The subject invention relates to systems and methods that automatically monitor computer platform components and initiate automated resource recovery procedures based on detected periods of component inactivity. In one aspect, an automated maintenance system for computer resources is provided. The system includes a controller that monitors installation and removal of system components such as peripheral or bus devices that cooperate to facilitate various operations of a computer. The controller can operate in conjunction with an operating system or platform in the normal operations of the computer. A threshold component supplies time out or decay values for the devices to determine inactive periods of the devices, whereby the controller removes memory references for the devices based in part on the time out values (e.g., a device is detected as being inactive longer than the decay value). Supervisory threshold functions can be provided to cause the system to perform maintenance operations at other desired intervals in order to allow periods of device inactivity while maintaining desired component information on the respective system.
As used in this application, the terms “component,” “system,” “object,” “threshold,” and the like are intended to refer to a computer-related entity, either hardware, a combination of hardware and software, software, or software in execution. For example, a component may be, but is not limited to being, a process running on a processor, a processor, an object, an executable, a thread of execution, a program, and/or a computer. By way of illustration, both an application running on a server and the server can be a component. One or more components may reside within a process and/or thread of execution and a component may be localized on one computer and/or distributed between two or more computers. Also, these components can execute from various computer readable media having various data structures stored thereon. The components may communicate via local and/or remote processes such as in accordance with a signal having one or more data packets (e.g., data from one component interacting with another component in a local system, distributed system, and/or across a network such as the Internet with other systems via the signal).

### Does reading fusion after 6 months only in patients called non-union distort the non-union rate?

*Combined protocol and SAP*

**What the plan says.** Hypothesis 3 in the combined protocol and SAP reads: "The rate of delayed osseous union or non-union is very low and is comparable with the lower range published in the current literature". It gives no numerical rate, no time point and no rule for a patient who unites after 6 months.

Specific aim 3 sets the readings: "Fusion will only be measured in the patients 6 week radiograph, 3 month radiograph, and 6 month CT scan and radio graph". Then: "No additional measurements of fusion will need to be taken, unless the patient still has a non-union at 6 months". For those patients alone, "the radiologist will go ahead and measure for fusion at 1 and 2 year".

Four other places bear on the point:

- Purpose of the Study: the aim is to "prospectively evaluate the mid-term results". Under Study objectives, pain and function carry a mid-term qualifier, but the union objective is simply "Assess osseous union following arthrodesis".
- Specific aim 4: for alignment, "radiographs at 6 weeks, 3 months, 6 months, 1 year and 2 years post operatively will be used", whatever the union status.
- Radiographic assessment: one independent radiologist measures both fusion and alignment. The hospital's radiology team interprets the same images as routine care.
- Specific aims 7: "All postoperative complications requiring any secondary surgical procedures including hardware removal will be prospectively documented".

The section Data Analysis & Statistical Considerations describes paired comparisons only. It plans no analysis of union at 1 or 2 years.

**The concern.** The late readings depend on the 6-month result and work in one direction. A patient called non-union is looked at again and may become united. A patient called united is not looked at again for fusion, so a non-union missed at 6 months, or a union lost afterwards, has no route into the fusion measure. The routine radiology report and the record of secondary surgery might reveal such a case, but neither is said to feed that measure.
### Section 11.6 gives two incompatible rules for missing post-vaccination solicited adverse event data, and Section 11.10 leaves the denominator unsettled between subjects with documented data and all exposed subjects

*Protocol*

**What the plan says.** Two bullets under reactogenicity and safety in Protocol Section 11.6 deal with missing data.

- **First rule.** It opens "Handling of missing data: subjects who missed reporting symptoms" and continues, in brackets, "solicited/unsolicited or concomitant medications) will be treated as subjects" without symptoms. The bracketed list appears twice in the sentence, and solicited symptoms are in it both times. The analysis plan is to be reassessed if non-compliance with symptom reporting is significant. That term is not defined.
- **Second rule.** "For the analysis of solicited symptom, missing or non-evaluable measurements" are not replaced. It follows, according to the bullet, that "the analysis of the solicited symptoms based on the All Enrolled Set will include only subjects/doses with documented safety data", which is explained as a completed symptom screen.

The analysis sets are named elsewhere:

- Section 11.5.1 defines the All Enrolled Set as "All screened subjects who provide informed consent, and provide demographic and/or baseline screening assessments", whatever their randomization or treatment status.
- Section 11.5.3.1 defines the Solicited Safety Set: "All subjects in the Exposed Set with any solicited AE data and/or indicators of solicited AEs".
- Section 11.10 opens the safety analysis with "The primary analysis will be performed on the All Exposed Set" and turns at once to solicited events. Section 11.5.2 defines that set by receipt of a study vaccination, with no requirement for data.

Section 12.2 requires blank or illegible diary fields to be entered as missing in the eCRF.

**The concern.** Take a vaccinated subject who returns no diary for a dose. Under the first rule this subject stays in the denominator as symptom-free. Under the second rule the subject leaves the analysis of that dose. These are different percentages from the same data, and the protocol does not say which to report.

Referring initially to
In one case, the controller 110 (e.g., Plug and Play Manager) reads the delay timeout 120 assigned to a respective device along with an associated decay value 130 for the device. These values are passed to a decay comparator 140 which determines if the decay value 130 exceeds the decay timeout 120 (e.g., subtraction of the decay value from the threshold). If the threshold is exceeded, a flag can be set by the comparator 140 to automatically invoke uninstall logic 150 (e.g., calling existing system uninstall procedures which are automatically invoked by the controller) which removes persistent resources associated with the device from the system 100. For instance, a sound device may be assigned a decay timeout value 120 having the value of 10 (e.g., 10 days, 10 hours, 10 minutes, and so forth). As the controller 110 operates, it would inspect the sound device for periods of activity. If no activity were detected during a current inspection, the decay value 130 can be incremented. Overtime, if the decay value 130 is incremented over a value dictated by the decay timeout 120, system resources associated with the sound device can be removed (e.g., reclaiming registry storage for use by another system device).